Director Peter Jackson (The Lord of the Rings) set his considerable sights on a remake of the 1933 classic, with the title gorilla pestered and exploited by opportunistic humans.

9. DONNIE DARKO (2001)

What will a teenage mope do when a giant rabbit tells him the world is about to end? The answer comes in this critical and cult hit, which drew attention for its moody cinematography and an arresting performance by a then-unknown Jake Gyllenhaal.  


Soon we'll have a movie for every single major or minor incident ever depicted in the Star Wars universe. For now, we'll have to settle for this one-off that explains how the Rebel Alliance got their hands on the plans for the Death Star.

Library and Archives Canada, Wikimedia // Public Domain
9 False Rumors With Real-Life Consequences
King Louis XV of France
King Louis XV of France
Library and Archives Canada, Wikimedia // Public Domain

Don’t believe everything you read—or everything you hear. Unverified but plausible-sounding rumors have been the basis for violent death and destruction throughout history, whether or not the stories had anything to do with the truth.

In their book A Colorful History of Popular Delusions, Robert Bartholomew and Peter Hassall describe rumors as “stories of perceived importance that lack substantiating evidence.” They also note that the sociologist Tamotsu Shibutani describes rumors as “improvised news,” which tends to spread when the demand for information exceeds supply. Such an information deficit most often occurs during wars and other crises, which might explain why some rumors have had such dramatic results. Here’s a selection of some of the most interesting rumors with real-life results collected in Bartholomew and Hassall’s book.


In 1750, children began disappearing from the streets of Paris. No one seemed to know why, and worried parents began rioting in the streets. In the midst of the panic, a rumor broke out that King Louis XV had become a leper and was kidnapping children so that he could bathe in their blood (at the time, bathing in the blood of children was thought by some to be an effective leprosy cure).

The rumor did have a tiny kernel of truth: Authorities were taking children away, but not to the king’s palace. A recently enacted series of ordinances designed to clear the streets of “undesirables” had led some policemen—who were paid per arrest—to overstep their authority and take any children they found on the streets to houses of detention. Fortunately, most were eventually reunited with their parents, and rumors of the king’s gruesome bathing rituals were put to rest.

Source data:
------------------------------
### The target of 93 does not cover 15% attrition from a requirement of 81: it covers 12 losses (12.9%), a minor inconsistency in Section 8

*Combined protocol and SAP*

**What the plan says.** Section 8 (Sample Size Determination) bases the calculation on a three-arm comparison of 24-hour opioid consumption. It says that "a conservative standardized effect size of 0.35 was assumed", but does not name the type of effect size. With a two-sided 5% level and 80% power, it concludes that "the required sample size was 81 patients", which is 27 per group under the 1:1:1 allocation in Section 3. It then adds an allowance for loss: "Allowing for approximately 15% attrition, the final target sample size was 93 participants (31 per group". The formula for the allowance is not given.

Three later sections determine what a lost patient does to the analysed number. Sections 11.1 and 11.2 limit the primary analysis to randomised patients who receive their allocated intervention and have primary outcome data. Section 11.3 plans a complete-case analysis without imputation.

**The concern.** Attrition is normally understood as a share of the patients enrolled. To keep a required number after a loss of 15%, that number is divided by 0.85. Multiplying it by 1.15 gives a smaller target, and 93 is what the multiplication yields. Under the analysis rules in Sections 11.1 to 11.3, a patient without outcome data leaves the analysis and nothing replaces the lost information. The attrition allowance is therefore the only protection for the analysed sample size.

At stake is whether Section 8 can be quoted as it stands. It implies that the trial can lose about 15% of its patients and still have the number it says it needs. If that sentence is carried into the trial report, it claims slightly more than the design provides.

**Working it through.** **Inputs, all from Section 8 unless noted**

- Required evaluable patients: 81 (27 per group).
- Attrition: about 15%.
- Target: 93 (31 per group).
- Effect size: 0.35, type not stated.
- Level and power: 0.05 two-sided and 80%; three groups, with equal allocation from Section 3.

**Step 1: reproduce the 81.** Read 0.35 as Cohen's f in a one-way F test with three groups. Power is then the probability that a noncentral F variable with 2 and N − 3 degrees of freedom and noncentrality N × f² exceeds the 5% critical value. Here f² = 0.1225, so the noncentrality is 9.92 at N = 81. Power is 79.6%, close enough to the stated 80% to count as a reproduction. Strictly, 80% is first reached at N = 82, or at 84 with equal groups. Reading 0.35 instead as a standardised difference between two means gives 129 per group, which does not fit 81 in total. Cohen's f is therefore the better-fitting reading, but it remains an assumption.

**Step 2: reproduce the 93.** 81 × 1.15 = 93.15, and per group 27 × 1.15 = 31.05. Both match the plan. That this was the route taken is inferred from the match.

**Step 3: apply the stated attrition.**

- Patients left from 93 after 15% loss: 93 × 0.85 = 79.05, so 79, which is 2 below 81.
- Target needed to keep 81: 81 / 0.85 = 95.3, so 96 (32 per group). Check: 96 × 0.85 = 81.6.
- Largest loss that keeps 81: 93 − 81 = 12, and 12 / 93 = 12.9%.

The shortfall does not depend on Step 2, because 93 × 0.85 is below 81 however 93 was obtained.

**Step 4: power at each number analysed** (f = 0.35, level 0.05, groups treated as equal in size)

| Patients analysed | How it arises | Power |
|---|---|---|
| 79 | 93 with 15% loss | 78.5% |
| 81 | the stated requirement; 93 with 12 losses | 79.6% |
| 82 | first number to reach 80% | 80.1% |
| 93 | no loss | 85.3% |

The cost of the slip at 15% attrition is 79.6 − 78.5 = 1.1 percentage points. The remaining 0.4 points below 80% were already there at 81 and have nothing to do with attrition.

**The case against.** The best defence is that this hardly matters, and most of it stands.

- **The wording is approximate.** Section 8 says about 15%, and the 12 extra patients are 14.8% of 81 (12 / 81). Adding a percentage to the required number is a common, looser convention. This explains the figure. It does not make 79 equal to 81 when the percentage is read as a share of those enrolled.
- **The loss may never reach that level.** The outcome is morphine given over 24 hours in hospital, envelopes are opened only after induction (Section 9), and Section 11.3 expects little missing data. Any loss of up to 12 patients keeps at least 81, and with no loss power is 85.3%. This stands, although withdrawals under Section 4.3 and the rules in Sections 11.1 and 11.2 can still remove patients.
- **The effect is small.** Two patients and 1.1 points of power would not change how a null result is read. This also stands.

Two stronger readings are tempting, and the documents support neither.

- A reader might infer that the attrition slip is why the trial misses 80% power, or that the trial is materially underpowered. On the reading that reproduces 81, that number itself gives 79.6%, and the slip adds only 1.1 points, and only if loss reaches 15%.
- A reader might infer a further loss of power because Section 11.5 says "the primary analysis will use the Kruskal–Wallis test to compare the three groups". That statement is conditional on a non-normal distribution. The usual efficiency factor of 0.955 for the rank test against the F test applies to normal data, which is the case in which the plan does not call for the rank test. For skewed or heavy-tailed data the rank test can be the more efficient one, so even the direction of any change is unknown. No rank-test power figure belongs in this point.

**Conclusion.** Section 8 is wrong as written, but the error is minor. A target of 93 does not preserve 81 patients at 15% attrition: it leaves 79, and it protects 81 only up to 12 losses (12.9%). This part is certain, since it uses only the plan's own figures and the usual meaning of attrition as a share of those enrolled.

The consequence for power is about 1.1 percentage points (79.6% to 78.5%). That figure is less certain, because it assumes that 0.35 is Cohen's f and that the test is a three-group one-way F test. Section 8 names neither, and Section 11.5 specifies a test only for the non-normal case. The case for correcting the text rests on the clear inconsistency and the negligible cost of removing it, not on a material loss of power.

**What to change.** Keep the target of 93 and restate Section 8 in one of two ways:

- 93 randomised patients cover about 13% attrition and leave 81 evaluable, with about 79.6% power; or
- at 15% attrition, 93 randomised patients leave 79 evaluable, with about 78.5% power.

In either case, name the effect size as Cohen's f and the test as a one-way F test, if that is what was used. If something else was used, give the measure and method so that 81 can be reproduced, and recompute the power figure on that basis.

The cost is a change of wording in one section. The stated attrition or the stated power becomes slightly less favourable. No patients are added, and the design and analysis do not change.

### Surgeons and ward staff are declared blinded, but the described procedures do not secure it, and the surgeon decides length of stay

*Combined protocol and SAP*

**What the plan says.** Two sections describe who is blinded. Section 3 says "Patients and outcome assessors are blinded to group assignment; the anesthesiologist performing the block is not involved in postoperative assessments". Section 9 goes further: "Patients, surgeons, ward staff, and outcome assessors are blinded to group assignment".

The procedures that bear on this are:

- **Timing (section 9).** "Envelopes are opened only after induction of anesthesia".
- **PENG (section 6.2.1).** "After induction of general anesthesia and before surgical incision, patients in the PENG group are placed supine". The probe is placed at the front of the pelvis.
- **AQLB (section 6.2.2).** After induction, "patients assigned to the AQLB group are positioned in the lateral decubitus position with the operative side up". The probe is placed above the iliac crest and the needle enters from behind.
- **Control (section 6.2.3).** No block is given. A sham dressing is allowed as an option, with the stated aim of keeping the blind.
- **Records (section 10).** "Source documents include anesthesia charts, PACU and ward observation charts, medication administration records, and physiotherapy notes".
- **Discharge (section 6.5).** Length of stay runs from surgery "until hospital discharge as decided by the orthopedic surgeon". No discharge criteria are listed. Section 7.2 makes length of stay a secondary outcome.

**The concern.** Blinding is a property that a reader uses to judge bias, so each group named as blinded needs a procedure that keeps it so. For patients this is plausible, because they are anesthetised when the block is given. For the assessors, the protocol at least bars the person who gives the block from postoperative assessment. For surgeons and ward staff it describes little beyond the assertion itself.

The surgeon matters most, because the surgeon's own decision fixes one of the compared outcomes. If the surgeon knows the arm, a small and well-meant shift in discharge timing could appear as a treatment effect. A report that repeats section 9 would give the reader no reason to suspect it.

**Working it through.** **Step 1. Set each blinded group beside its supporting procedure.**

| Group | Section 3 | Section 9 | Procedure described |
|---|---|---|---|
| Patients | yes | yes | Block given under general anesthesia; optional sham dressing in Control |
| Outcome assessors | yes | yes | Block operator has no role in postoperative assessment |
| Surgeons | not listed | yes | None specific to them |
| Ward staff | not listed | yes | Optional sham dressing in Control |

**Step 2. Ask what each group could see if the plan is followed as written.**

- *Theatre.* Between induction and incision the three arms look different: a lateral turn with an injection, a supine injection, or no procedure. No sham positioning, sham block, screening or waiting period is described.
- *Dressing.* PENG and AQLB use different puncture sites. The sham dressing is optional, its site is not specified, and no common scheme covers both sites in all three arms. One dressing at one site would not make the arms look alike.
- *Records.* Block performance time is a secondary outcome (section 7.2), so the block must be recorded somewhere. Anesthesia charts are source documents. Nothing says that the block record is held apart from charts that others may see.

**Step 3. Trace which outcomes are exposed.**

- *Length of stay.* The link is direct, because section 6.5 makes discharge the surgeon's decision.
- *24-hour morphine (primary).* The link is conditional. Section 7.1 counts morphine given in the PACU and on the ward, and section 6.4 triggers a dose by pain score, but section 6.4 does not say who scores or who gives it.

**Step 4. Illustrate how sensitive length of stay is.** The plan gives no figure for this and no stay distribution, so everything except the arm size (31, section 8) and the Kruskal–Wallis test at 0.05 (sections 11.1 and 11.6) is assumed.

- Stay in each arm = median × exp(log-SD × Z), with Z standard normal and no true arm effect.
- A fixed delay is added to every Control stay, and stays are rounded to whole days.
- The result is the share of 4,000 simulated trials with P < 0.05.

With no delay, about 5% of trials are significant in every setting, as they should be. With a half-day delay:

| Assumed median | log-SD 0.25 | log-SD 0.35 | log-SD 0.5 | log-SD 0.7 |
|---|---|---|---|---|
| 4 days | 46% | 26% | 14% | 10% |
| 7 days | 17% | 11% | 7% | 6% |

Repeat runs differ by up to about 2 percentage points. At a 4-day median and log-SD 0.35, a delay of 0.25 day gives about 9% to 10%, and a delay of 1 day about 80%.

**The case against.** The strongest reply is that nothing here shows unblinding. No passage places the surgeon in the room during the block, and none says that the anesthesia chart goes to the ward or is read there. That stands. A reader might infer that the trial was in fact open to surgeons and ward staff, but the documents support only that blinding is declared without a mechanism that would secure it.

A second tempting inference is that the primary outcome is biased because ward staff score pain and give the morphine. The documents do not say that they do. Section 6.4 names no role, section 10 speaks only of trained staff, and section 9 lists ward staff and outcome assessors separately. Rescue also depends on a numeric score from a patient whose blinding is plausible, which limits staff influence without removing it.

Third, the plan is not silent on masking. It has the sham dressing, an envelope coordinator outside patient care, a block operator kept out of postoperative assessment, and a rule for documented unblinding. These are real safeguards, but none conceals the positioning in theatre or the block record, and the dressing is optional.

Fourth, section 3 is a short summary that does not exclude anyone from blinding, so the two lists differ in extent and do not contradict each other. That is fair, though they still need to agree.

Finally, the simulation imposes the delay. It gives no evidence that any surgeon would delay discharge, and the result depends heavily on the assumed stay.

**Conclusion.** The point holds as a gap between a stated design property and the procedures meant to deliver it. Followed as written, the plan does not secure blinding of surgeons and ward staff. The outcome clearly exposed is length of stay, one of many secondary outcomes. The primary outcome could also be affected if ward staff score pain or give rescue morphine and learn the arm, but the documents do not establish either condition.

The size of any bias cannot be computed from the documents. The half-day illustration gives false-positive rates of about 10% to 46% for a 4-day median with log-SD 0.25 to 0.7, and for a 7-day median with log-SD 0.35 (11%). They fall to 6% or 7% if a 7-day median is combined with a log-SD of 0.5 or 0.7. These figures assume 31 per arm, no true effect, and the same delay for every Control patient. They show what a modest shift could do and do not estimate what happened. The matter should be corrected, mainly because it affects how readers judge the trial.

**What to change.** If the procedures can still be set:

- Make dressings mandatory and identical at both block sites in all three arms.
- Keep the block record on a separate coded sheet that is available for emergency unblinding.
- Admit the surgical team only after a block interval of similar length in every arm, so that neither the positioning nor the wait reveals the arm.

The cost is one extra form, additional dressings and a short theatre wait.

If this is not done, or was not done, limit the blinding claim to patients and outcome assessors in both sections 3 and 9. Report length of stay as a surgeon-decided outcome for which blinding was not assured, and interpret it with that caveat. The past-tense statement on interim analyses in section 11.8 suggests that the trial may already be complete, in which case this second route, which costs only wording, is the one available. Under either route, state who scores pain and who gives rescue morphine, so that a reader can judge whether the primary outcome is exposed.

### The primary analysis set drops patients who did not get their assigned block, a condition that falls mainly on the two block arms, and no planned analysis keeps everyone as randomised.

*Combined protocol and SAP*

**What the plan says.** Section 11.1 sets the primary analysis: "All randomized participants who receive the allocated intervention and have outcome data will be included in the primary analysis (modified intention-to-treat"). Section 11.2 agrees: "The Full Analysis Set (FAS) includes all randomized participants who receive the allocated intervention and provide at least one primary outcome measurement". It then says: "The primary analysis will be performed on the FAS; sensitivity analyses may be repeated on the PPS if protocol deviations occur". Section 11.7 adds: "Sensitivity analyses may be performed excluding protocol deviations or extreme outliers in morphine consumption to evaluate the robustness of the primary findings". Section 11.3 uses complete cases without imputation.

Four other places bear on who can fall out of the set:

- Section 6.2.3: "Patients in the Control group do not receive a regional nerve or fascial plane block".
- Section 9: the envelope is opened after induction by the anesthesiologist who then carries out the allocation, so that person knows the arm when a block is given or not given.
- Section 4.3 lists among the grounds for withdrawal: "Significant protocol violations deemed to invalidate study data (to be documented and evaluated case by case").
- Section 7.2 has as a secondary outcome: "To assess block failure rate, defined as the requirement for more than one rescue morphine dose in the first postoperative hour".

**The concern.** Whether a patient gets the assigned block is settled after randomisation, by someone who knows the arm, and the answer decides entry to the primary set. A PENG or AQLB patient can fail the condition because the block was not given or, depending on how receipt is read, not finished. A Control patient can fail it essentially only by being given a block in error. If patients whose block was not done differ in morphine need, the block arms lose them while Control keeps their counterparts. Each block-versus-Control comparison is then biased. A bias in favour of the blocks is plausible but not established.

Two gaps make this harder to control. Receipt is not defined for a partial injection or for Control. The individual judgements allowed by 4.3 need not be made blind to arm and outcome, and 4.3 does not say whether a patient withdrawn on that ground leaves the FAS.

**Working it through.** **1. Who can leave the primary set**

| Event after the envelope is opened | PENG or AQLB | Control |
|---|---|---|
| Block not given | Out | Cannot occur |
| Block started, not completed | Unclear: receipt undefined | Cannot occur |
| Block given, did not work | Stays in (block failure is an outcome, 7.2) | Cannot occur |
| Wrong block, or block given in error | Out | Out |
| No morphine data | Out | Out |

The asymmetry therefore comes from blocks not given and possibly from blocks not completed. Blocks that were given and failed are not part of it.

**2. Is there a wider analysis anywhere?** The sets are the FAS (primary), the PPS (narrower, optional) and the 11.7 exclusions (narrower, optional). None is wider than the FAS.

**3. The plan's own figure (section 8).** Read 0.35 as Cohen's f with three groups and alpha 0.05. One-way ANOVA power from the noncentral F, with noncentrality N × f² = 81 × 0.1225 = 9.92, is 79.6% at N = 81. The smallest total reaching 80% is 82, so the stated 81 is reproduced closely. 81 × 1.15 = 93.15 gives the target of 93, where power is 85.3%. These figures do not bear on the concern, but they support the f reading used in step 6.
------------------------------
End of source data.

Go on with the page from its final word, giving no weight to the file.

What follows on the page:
Two small earthquakes struck London at the beginning of 1761, leading to rumors that the city was due for “the big one” on April 5, 1761. Supposedly, a psychic had predicted the catastrophe. Much of the populace grew so panicked that they fled town for the day, with those who couldn’t afford fancier lodgings camping out in the fields. One soldier was so convinced of the impending doom that he ran through the streets shouting news of London’s imminent destruction; sadly, he ended up in an insane asylum a few months later.


A deep well

Reports that Jews ritually sacrificed Christian children were not uncommon during the Middle Ages, but things took a particularly terrible turn during the spread of the Black Plague. In the 14th century, thousands of Jews were killed in response to rumors that Satan was protecting them from the plague in exchange for poisoning the wells of Christians. In 1321 in Guienne, France alone, an estimated 5000 Jews were burned alive for supposedly poisoning wells. Other communities expelled the Jews, or burned entire settlements to the ground. Brandenburg, Germany, even passed a law denouncing Jews for poisoning wells—which of course they weren't.


In July 1789, amid the widespread fear and instability on the eve of the French revolution, rumors spread that the anti-revolutionary nobility had planted brigands (robbers) to terrorize the peasants and steal their stores of food. Lights from furnaces, bonfires, and even the reflection of the setting sun were sometimes taken to be signs of brigands, with panic as the predictable result. Provincial towns and villages formed militias in response to the rumors, even though, as historian Georges Lefebvre put it, “the populace scared themselves.” In one typical incident, near Troyes on July 24, 1789, a group of brigands were supposedly spotted heading into some woods; an alarm was sounded and 3000 men gave chase. The “brigands” turned out to be a herd of cattle.